Secularists should be willing to recognize the possible benefits that invocations can provide. Is there any pressing reason we should abandon the chance to reflect together about what we can accomplish and to advocate important values such as justice, equality, freedom, reason, and compassion? While traditional religious invocations can sometimes seem more defeatist than inspirational, humanists are capable of delivering something hopeful, proud, and realistic - and should not forfeit this opportunity by calling for an end to invocations altogether. Instead, secularists with humanist values should take advantage of the chance to offer people an excellent alternative to what they are used to hearing at public meetings and ceremonies. Let the audience take note that the humanist who had all those great things to say not once appealed to a deity for help or suggested that humans are not good enough as they are. As humanist invocations become more frequent, people may be less inclined to prefer the divisive and self-deprecating invocations delivered in the standard religious sense. Perhaps religious leaders will be more motivated to shape their invocations in such a way that can approximate the optimism and sense of togetherness offered by humanist invocations. Either way, any leader who wishes to foster these attitudes should have the privilege to do so, whether they are religious or not. Let us reserve the occasion for an invocation, and as humanists we can show people what it really means to be inspired and unified.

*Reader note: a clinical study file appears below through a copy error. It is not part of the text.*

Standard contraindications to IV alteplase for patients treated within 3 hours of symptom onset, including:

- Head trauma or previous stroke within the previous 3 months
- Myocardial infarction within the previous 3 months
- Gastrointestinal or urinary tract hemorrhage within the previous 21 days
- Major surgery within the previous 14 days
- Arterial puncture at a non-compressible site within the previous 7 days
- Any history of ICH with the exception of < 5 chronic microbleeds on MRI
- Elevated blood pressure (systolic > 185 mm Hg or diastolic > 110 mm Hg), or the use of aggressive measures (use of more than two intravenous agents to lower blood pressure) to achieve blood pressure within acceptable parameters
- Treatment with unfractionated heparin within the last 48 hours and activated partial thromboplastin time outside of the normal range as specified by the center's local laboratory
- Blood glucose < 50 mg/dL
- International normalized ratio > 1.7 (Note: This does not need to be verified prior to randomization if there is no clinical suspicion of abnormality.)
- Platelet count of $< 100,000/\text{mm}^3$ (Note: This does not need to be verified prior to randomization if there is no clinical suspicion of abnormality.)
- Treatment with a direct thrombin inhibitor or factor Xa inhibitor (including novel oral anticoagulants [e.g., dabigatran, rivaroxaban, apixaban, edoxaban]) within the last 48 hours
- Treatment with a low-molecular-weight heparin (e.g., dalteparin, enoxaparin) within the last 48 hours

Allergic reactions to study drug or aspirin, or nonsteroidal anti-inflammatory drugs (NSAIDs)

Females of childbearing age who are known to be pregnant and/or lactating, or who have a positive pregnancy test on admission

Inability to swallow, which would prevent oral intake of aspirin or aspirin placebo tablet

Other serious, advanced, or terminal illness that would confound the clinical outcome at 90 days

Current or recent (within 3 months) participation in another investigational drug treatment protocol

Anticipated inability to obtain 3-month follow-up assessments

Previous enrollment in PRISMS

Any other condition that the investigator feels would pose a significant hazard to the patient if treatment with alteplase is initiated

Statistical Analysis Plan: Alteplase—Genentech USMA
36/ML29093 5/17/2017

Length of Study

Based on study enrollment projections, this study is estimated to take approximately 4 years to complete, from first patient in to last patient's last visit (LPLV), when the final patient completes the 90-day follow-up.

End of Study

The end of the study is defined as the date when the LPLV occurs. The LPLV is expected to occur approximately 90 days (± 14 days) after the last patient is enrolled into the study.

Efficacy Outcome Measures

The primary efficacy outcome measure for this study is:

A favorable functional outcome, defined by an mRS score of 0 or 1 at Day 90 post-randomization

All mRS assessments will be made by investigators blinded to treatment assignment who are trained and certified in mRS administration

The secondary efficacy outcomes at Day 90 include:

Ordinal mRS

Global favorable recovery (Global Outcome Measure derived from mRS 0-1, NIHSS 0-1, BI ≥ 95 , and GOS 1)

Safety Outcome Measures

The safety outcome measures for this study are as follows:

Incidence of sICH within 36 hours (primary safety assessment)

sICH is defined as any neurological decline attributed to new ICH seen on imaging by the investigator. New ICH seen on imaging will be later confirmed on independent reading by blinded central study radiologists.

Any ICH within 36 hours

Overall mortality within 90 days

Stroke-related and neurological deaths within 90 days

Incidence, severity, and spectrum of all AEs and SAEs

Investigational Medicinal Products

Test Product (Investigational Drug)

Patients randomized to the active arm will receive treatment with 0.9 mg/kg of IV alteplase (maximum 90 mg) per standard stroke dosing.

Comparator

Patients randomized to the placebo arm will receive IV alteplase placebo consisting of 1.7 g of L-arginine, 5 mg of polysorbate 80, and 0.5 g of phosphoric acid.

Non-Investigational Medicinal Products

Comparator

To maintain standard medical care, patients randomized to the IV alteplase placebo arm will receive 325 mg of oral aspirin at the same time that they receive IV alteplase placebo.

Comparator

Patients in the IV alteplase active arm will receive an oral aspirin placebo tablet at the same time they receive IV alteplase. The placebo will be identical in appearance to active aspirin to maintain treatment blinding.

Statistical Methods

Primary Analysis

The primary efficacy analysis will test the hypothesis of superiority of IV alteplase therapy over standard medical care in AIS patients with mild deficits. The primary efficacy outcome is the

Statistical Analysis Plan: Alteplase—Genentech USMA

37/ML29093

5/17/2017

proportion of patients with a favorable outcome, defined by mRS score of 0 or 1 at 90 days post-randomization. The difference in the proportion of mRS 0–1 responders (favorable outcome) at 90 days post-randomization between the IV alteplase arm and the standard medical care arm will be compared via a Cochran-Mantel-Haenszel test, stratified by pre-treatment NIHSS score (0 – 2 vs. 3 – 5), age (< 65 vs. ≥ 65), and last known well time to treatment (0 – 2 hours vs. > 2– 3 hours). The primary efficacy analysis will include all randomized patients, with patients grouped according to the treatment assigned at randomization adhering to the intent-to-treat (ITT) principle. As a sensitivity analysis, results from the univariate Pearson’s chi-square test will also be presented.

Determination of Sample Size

Andrew is a senior majoring in
psychology at the University of Southern Maine, and Chair of the Southern Maine Association of Secular Humanists.

Powered by Drupal